The threshold parameter is the center of the outlier detection process. It represents the percentage of the area under the density function and has a value between 0.000000001 (refers to ~0%) and 1 (refers to 100%). The threshold parameter guides the DensityFunction algorithm to mark outlier areas on the fitted distribution. For example, if threshold=0.01, then 1% of the fitted density function will be set as the outlier area.

The shape of a normal distribution is that of a bell curve. Consider the scenario of network traffic volume over time. Maybe most of the traffic occurs during certain cycles. The data is naturally in a normal bell curve.

This image shows a normal distribution bell curve.

The x-axis is values. The y-axis is the number of times you see that particular value. If you see a slight increase compared to the number of times you usually see a value, it's not necessarily an outlier that you need to investigate. But if you see a large spike compared to the number of times you usually see a value, then it's probably important to investigate because it's outside the normal bounds of your upper or lower threshold.

This image shows a normal distribution bell curve with upper and lower threshold.

Not all data is naturally in the shape of a bell curve, so you might need to use the "auto" dist parameter to help you find the accurate shape of your data. For example, your data might be in a Gaussian Kernel Density Estimation shape. In this case, your outliers might not be outside of upper and lower thresholds, but beyond a percentage of standard deviation.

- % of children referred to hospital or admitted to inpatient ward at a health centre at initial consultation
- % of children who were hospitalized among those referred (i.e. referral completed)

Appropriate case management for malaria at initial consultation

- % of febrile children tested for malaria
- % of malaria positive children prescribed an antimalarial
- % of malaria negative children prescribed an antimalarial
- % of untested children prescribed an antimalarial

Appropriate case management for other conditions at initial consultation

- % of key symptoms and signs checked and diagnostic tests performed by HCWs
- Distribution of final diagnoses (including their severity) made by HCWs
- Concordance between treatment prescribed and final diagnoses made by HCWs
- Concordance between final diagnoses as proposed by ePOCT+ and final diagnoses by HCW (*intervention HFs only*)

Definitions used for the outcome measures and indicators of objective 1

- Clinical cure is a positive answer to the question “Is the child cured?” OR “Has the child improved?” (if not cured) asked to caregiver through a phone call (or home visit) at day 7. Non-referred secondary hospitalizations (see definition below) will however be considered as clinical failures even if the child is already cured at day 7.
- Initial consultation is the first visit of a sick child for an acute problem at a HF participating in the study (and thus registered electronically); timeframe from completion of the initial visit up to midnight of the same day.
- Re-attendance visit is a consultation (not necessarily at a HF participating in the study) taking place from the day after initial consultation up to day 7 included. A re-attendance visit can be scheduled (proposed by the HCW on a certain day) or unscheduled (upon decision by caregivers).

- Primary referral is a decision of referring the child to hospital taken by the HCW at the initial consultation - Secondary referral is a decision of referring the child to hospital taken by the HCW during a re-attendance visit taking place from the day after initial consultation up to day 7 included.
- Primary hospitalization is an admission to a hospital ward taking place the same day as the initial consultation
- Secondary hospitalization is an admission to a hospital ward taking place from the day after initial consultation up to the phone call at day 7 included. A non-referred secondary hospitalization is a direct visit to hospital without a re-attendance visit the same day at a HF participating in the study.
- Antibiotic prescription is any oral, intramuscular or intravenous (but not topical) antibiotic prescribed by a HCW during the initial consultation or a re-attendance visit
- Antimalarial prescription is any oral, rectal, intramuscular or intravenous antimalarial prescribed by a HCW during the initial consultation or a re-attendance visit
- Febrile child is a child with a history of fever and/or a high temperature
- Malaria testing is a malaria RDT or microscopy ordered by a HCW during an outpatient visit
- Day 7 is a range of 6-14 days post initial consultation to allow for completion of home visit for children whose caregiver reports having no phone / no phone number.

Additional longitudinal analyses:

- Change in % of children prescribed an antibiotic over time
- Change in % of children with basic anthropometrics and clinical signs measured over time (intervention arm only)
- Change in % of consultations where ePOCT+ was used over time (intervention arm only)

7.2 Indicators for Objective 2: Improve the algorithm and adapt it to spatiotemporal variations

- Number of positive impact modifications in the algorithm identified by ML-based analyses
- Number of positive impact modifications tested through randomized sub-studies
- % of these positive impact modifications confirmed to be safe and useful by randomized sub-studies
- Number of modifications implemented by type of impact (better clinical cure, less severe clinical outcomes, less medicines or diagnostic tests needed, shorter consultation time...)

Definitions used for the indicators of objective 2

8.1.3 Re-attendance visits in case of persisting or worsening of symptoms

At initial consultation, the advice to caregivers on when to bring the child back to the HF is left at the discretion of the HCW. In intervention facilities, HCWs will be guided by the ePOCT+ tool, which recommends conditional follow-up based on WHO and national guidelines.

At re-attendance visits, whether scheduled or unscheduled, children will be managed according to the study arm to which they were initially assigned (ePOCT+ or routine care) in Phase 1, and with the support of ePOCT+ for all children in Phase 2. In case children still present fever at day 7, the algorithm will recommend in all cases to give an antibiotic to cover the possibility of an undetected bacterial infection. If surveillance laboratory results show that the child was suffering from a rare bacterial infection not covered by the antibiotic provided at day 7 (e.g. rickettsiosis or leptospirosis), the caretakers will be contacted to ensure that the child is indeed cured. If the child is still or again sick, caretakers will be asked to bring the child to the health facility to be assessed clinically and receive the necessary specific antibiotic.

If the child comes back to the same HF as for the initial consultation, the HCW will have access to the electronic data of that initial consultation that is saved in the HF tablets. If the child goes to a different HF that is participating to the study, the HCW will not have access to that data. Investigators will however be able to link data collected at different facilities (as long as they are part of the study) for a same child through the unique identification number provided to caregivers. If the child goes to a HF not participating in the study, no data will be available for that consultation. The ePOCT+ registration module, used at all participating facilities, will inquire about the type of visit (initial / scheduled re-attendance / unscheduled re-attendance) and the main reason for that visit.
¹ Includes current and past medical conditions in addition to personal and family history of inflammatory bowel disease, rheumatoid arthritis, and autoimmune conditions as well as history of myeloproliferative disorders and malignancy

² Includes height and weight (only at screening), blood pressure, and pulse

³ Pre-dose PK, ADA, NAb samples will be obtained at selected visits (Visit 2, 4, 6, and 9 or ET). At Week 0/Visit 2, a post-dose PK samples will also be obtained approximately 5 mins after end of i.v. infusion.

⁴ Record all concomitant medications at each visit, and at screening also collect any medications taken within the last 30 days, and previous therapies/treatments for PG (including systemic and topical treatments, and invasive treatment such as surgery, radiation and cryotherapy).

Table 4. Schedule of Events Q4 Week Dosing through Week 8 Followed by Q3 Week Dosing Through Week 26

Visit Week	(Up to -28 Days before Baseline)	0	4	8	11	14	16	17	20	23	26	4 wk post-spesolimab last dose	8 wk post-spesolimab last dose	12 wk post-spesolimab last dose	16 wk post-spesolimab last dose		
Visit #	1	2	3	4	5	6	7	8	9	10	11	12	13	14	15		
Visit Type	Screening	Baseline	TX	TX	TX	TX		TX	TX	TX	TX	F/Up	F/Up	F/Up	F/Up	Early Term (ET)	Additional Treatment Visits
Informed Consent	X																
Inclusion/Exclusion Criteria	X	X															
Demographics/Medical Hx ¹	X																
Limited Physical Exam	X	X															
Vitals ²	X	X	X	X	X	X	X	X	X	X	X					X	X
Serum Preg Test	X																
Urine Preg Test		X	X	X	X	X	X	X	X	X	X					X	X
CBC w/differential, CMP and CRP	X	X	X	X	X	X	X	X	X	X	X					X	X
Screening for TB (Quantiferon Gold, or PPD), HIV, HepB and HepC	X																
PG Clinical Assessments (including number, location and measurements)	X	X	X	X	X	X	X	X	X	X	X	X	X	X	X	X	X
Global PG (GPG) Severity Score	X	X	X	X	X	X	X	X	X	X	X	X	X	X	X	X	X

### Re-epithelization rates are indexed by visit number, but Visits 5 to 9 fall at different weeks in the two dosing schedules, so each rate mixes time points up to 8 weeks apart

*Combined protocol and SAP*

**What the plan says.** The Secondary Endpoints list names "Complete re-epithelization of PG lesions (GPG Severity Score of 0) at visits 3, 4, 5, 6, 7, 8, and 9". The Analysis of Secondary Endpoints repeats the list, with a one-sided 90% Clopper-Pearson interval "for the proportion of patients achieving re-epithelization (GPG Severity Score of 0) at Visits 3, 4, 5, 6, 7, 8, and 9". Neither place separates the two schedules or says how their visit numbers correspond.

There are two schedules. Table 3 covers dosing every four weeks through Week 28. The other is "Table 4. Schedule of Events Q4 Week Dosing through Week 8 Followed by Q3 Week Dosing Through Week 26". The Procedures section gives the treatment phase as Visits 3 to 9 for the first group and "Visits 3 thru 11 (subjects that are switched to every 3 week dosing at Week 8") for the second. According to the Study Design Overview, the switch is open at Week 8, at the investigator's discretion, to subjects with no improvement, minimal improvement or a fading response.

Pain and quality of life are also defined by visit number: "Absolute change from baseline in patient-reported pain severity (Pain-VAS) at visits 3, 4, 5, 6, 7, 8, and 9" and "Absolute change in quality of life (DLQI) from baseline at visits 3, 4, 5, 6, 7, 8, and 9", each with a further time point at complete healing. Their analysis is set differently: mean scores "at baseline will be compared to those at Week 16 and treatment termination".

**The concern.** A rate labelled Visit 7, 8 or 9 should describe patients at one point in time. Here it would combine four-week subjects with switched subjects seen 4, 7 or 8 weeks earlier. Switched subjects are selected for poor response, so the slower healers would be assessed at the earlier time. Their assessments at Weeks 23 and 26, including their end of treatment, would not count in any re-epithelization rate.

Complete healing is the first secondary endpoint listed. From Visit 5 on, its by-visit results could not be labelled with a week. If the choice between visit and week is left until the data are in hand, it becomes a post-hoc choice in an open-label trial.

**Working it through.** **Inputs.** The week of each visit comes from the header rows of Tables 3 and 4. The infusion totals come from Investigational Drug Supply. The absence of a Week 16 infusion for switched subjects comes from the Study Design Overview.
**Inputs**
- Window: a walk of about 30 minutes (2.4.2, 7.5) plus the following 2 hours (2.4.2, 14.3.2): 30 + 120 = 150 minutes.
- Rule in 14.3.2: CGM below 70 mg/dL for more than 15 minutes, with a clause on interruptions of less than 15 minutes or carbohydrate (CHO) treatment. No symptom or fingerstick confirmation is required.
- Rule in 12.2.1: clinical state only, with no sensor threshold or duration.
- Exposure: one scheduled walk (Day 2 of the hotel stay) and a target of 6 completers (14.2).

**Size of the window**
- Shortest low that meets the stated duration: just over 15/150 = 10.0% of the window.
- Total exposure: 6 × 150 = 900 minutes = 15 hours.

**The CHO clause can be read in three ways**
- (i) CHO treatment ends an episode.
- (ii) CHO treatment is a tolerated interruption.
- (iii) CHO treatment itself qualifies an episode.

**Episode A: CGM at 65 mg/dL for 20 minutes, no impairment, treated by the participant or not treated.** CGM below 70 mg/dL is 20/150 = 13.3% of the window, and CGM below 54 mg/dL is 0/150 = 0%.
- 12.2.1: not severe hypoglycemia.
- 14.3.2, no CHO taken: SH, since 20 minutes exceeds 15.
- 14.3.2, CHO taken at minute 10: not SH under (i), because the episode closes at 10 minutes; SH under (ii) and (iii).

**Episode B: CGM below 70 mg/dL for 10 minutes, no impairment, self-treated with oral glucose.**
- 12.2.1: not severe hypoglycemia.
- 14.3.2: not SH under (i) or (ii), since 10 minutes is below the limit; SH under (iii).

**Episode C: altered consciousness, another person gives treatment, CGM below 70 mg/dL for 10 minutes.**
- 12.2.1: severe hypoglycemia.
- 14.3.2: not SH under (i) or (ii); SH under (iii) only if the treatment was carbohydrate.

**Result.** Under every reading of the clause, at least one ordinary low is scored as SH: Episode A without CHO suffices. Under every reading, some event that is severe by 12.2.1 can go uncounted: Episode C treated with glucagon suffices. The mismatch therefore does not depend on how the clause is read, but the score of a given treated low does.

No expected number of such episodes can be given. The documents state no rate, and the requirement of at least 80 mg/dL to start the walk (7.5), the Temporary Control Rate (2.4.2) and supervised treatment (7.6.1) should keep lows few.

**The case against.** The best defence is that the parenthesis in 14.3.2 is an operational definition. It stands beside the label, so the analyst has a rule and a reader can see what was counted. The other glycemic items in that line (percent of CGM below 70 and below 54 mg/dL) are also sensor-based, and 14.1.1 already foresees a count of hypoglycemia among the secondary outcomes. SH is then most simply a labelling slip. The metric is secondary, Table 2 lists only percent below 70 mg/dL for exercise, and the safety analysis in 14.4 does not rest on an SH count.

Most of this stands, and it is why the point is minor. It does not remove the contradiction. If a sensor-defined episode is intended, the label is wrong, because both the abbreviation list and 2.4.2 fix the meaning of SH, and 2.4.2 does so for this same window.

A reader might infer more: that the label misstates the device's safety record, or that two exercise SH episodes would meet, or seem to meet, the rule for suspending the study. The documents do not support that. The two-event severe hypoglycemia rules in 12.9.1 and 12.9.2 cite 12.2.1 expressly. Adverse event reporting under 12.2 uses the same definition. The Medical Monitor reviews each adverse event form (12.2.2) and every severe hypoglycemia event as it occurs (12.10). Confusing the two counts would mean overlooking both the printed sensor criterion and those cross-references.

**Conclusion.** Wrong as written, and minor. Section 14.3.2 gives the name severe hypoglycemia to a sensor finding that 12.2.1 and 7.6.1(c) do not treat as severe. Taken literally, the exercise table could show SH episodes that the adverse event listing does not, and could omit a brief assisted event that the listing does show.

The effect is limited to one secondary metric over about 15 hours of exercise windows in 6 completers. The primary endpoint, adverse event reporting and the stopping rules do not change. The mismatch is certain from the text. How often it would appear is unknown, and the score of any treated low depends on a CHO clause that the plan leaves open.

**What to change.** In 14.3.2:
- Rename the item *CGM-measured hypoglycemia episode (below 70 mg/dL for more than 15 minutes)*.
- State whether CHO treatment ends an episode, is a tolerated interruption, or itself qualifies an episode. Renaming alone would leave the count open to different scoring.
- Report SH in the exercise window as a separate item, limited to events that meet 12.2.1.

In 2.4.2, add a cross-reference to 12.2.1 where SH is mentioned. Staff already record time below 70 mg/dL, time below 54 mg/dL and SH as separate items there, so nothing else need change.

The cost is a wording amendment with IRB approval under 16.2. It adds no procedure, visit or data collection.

This image shows a gaussian distribution bell curve with outliers.

When you're exploring your data, sometimes you already have known outliers. In some cases, you want to clean up those outliers before you train your model. For example, if you have a device on your network that is doing active or passive vulnerability scans, then you want to remove that from the results. You don't need to limit this to only known outliers. For example, if you have test servers generating data that fits in the middle of the distribution curve, this will change your curve to put more weight in the middle of the curve. This is also undesirable.

Regular search:

| tstats `summariesonly` count as total_count from datamodel=Network_Traffic.All_Traffic by _time span=30m | fit DensityFunction total_count dist=norm into app:network_traffic_count_30m

Search with outliers removed from the source:
Notice filtering out the CIDR range of the test servers by using .src!=10.11.36.0/24.

|tstats `summariesonly` count as total_count from datamodel=Network_Traffic.All_Traffic where All_Traffic.src !=10.11.36.0/24 by _time span=30m | fit DensityFunction total_count dist=norm into app:network_traffic_count_30m

You can also filter out those results when you apply the data to your model.

Most people are used to analyzing with eventstats or streamstats, gathering data just in time for analysis. The difference with MLTK is that the probability density function uses averages and standard deviations for building a model. Then you can send your data as input into the model, and then output the outliers.

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This documentation applies to the following versions of Splunk® Enterprise Security: 6.0.0